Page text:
Under Attack: What to do when your poster is under fire #AGU11

I by no means am offering solutions to this. Instead I hope readers in the comments will help out by posting their past experiences with this situation and detailing how they’ve handled it. That said, I need your help to make this post work! First, my poster experience.

My poster session at #AGU11 went really well. I was at my poster for the full four hours and never got a chance to leave. I was talking the whole time and getting great, positive feedback on my research, and some ideas of where to take it further. 
One gentleman did attack my work. The primary discrepancy came in the fact that he disagreed with outcrop features that I had interpreted as being cross-cutting. He had not personally been to the outcrop, but it was difficult to continue the discussion into the more interesting parts of my research because he would continually cut me off with “that’s not cross cutting.” Basic outcrop information that I had gotten across to everyone before (and after) was not getting to him. I must say it caught me off guard. This was my first time presenting a poster, and I was not sure how to handle this situation. I did my best to have a discussion with him, but it was very frustrating. 
Overall my first poster presentation was a positive experience, and it reignited my drive to finish my #SciWrite manuscript.
So please, readers and fellow GeoBloggers, if you (and/or research) has been attacked at a poster session please post the story and your insights in the comments section!

3 thoughts on “Under Attack: What to do when your poster is under fire #AGU11

  1. Hi – I found this post through twitter & #AGU11 tag, and just wanted to share my .02. I think its pretty common to have some disagreement at a poster – in the same way you might get push-back from a reviewer on a paper. It can be unnerving, but I actually think its one of the best things about giving a poster: you get a sneak peek at potential criticisms so you can preemptively address them when you go to write up the work. As for how to handle this kind of situation, I would just listen to what he has to say and ask a question or two. You might learn something, but more importantly it diffuses the situation. There’s no reason to engage or push your point – just be polite, remember his name (good to know who’s who), and he’ll move on to the next poster soon enough…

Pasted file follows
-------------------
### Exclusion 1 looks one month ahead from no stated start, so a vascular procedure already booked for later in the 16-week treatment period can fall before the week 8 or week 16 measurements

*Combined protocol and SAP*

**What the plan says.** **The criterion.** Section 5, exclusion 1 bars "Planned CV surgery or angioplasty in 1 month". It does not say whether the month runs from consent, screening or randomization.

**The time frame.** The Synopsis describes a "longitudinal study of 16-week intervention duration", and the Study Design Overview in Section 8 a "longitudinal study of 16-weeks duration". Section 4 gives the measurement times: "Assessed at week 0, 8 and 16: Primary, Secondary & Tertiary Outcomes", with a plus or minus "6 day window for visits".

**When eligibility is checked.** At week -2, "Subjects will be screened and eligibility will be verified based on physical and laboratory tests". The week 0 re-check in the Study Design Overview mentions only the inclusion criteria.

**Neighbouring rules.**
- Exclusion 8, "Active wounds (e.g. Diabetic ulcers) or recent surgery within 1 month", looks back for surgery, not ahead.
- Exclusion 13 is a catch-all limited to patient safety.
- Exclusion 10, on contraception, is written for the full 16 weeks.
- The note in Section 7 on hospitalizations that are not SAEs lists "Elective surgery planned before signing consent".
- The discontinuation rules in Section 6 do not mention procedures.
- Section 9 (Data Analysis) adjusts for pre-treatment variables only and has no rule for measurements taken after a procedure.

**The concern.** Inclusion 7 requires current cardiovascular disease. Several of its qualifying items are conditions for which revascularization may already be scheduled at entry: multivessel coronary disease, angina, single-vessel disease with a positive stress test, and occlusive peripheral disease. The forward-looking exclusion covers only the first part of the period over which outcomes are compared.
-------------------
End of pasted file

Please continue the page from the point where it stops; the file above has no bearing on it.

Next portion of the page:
2. This has happened to me. Ask the person if you can meet or talk at a different time to discuss problematic points in detail. This serves a dual purpose: it keeps things civil at the poster session and allows both parties to hash out differences in detail with the required proof and scientific exchange. If they’re unwilling, you know they’re full of it and simply trying to cause an egoistic scene to draw attention to themselves.

  3. Hey, don’t see this as an attack. It’s a good opportunity to find out what is not sufficiently clear in your presentation. While it’s not likely that 100% of people will agree with any piece of work, it’s key to find out what is confusing or misleading to some people, and incorporate that knowledge into your next poster or paper.

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